I made my yearly trip to Colorado Springs this past weekend to the Pike’s Peak Writers Conference, and I thought I’d make a few comments about the meeting. Overall, it was one of the best writers conferences I’ve attended, and I’ve been to several. My criteria in judging a conference is based on the percentage of the number of talks and discussions I attended that were actually helpful to me in my writing or publishing or marketing. This year, all I attended were. (In previous meeting they haven’t always been.) Since there were many more sessions available that I could attend in the three days of the meeting, I had to select the ones I thought would be most effective for me. That wasn’t difficult.
I attended sessions on writing short stories, writing combat in science fiction (that’s right), how to pace a novel (excellent), constructing a critique group (eye-opening), a great session on the essentials for powerful fiction, one on using personification and metaphor, and even an enlightening session on shams and scams. All were filled with delicious tidbits of information essential to the burgeoning writer. Any one of which I could expand into a full blog post.
But what I want to concentrate on for this post is a comment that was made in one of the sessions that a protagonist, in order to feel real—that is, three dimensional—must be many things. The example the presenter gave was Sherlock Holmes. Make no mistake, Holmes is many things. Conan Doyle went out of his way to make sure. Holmes is a brilliant analyzer of human activity, yet he’s addicted to cocaine. He can be gracious to his guests, but at times can be maddeningly discourteous. He can be alternately brooding or pleasant. He sometimes takes his friend and colleague Dr. Watson into his confidence, but sometimes doesn’t. In short, Holmes has many dichotomies. He can be one or another.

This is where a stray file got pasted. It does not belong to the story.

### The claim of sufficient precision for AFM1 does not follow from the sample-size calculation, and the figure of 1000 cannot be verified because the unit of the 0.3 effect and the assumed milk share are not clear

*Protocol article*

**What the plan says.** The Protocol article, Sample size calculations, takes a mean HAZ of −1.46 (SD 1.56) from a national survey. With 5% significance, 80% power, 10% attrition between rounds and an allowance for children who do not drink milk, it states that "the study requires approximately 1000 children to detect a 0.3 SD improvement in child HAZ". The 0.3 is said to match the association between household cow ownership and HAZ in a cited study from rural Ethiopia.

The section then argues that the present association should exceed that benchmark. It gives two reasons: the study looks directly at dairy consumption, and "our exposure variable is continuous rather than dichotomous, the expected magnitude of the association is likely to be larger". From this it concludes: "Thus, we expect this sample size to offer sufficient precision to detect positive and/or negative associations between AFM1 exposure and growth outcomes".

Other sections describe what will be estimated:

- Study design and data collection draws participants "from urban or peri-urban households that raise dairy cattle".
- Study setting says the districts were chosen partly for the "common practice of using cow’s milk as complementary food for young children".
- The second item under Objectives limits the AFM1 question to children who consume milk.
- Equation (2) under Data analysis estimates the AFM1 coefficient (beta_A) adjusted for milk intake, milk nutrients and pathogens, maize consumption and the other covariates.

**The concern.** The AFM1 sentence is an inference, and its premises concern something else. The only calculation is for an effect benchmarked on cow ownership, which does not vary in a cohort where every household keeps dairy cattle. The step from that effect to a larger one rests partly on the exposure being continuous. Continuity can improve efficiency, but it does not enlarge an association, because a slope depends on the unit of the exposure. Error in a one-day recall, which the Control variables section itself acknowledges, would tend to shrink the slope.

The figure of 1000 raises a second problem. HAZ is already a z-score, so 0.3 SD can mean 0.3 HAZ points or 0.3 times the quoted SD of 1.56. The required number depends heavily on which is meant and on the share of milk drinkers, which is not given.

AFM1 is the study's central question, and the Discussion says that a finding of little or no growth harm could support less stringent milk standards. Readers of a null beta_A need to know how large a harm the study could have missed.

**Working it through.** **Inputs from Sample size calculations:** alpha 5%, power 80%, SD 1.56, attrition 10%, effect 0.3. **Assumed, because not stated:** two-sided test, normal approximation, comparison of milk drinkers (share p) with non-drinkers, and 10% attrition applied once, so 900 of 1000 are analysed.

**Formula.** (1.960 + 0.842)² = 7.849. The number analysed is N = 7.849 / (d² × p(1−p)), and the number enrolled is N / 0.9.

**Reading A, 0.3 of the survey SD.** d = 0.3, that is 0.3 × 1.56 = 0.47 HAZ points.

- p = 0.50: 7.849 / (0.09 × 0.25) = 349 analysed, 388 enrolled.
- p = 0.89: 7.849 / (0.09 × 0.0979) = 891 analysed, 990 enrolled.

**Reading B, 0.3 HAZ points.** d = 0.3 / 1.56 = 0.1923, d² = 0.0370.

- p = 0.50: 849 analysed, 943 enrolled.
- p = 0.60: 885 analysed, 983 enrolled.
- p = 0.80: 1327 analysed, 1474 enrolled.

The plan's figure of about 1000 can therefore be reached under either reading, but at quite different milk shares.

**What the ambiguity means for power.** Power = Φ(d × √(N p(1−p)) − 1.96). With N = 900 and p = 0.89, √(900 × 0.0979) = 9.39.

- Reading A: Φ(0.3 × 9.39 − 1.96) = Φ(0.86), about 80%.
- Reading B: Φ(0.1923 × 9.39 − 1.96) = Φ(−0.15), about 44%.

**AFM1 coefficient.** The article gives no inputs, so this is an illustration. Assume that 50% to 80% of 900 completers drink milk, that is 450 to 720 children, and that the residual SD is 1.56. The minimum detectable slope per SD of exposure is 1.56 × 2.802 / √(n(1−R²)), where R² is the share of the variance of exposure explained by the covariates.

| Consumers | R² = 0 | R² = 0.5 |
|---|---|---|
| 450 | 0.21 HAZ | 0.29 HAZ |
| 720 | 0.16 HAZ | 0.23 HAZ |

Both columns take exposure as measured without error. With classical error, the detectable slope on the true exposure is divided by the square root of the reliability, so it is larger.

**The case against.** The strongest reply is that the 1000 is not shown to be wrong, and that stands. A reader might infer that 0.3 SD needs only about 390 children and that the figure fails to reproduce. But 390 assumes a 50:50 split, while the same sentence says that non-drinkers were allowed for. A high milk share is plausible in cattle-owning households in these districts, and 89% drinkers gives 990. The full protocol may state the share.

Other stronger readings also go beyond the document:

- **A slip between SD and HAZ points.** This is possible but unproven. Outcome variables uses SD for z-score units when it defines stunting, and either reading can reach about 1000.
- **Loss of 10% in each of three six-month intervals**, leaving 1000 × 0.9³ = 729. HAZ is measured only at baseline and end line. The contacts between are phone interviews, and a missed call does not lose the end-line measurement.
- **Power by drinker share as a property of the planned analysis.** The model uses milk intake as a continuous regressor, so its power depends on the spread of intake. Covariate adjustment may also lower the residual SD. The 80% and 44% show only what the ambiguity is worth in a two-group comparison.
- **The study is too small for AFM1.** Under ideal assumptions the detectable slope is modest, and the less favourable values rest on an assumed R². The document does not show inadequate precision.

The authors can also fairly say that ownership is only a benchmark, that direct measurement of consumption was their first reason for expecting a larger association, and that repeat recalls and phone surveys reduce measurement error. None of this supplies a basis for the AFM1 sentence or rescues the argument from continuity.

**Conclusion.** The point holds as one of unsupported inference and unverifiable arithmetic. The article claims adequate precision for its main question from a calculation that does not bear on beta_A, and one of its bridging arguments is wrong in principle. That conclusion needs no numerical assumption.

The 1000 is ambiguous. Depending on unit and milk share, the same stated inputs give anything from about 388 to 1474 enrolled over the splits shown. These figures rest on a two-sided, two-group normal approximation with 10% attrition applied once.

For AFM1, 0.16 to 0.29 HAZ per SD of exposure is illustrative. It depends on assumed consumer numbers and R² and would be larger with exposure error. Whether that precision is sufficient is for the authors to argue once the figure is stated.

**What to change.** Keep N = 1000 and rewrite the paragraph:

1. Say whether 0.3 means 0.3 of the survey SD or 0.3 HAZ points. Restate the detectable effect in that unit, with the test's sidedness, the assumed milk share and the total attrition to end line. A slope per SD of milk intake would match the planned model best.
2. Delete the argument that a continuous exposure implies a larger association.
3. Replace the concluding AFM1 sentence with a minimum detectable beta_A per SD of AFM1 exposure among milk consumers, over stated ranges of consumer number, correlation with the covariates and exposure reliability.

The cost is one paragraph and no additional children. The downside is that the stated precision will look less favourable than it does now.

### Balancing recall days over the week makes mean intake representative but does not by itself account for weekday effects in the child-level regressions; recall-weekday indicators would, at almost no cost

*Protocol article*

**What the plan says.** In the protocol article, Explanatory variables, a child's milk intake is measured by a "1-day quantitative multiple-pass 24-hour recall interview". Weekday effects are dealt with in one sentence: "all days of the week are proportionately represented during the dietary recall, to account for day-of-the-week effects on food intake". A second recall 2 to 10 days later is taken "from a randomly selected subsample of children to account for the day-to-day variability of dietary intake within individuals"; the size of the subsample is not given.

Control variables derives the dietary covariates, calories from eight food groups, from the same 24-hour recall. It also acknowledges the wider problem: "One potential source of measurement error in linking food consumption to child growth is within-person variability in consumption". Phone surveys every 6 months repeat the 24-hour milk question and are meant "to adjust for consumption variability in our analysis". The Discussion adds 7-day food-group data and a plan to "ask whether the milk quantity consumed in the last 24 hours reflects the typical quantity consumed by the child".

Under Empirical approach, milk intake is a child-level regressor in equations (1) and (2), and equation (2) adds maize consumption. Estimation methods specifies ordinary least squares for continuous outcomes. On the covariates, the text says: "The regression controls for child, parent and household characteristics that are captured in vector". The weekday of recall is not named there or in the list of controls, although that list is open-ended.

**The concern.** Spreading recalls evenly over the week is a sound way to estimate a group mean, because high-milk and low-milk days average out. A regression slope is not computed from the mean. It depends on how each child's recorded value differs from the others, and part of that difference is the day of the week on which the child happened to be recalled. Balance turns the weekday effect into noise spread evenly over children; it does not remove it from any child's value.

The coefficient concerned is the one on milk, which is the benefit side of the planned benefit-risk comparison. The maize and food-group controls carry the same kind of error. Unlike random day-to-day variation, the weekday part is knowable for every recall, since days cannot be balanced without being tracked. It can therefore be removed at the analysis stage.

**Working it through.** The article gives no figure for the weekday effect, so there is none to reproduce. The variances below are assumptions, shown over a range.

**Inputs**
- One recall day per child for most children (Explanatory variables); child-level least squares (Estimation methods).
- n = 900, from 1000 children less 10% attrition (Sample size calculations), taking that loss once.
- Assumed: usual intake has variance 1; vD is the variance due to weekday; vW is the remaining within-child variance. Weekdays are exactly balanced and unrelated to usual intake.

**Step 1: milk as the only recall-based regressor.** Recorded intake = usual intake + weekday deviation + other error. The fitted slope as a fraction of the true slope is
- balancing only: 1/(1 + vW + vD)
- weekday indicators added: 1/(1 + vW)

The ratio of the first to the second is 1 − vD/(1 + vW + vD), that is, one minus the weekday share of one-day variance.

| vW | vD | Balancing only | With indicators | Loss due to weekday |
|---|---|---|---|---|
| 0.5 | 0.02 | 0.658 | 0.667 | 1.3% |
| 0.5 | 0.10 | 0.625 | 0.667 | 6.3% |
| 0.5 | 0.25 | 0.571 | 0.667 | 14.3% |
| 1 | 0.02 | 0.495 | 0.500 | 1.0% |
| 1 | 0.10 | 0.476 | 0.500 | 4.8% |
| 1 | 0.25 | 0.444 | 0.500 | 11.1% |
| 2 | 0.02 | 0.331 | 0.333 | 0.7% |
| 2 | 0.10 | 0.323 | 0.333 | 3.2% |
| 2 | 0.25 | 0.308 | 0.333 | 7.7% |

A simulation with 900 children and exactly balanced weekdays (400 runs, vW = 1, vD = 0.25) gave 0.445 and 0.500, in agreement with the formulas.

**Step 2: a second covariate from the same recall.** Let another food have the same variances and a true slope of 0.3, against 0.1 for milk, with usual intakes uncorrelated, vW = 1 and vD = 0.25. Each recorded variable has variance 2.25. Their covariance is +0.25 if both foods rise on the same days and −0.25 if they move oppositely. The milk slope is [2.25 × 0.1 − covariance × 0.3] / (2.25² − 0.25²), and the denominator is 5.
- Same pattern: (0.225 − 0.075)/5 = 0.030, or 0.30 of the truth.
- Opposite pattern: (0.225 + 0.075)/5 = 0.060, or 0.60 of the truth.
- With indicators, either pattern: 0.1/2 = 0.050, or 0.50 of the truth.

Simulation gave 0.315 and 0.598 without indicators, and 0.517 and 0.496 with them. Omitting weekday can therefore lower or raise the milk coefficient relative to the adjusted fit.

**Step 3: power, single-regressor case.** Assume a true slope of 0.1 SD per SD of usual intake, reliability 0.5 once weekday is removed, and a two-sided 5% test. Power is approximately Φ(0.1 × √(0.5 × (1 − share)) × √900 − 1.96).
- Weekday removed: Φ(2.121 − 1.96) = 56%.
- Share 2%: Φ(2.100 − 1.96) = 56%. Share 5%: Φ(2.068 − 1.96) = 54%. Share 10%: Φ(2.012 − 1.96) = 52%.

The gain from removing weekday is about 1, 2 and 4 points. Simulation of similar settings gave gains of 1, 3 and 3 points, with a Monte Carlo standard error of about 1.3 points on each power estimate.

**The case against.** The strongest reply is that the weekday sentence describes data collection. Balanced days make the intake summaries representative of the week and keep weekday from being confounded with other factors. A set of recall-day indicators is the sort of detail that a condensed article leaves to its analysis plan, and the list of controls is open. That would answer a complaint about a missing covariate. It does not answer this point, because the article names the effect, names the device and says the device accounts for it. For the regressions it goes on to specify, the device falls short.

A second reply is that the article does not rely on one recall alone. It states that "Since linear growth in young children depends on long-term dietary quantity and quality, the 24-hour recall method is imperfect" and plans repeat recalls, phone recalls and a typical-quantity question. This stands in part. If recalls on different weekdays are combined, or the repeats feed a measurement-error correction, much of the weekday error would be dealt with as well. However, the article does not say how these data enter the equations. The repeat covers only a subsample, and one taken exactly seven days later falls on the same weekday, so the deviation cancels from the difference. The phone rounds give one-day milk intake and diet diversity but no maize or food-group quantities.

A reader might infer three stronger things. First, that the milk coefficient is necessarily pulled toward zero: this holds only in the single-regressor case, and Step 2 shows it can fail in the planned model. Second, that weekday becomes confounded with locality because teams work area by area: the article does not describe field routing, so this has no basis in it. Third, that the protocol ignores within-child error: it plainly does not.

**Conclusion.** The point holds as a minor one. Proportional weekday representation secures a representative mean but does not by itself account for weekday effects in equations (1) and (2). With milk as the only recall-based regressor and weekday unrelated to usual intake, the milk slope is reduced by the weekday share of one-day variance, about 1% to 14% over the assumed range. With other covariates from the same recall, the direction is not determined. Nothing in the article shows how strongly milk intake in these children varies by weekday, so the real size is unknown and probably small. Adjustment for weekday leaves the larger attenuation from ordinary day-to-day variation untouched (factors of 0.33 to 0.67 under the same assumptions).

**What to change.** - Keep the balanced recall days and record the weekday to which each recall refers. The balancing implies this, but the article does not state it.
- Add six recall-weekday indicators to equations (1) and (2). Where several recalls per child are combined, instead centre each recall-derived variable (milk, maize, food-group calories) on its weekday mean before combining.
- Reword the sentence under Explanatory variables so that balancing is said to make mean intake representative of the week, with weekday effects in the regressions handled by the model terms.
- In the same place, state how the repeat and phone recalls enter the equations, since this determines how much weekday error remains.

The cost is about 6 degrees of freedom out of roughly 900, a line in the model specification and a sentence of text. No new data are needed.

So often in learning how to write, we are taught to be consistent. Consistency is important, to be sure, but not in every case. This frequently comes up in science fiction. If we construct a fictitious world on a dry, barren desert planet, it wouldn’t do to have the hero of the story step out onto a green meadow in a spring rain. Our protagonists and even antagonists must be consistent in their actions and responses, we are repeatedly warned. But the example of Sherlock Holmes indicates that consistency is not always the best case. All people, especially the protagonists of our stories, are a bag of contradictions. It’s not enough to have a person with a brilliant mind as the hero. That person must be made real. And one very effective way to do that is through the use of dichotomy. A brilliant university professor might beat his kids at home. Superman was afraid of kryptonite. Dichotomy is the key. Don’t be afraid to present opposites in your characters. All humans are flawed, regardless of what they think or say, and bringing this out in the story only humanizes them.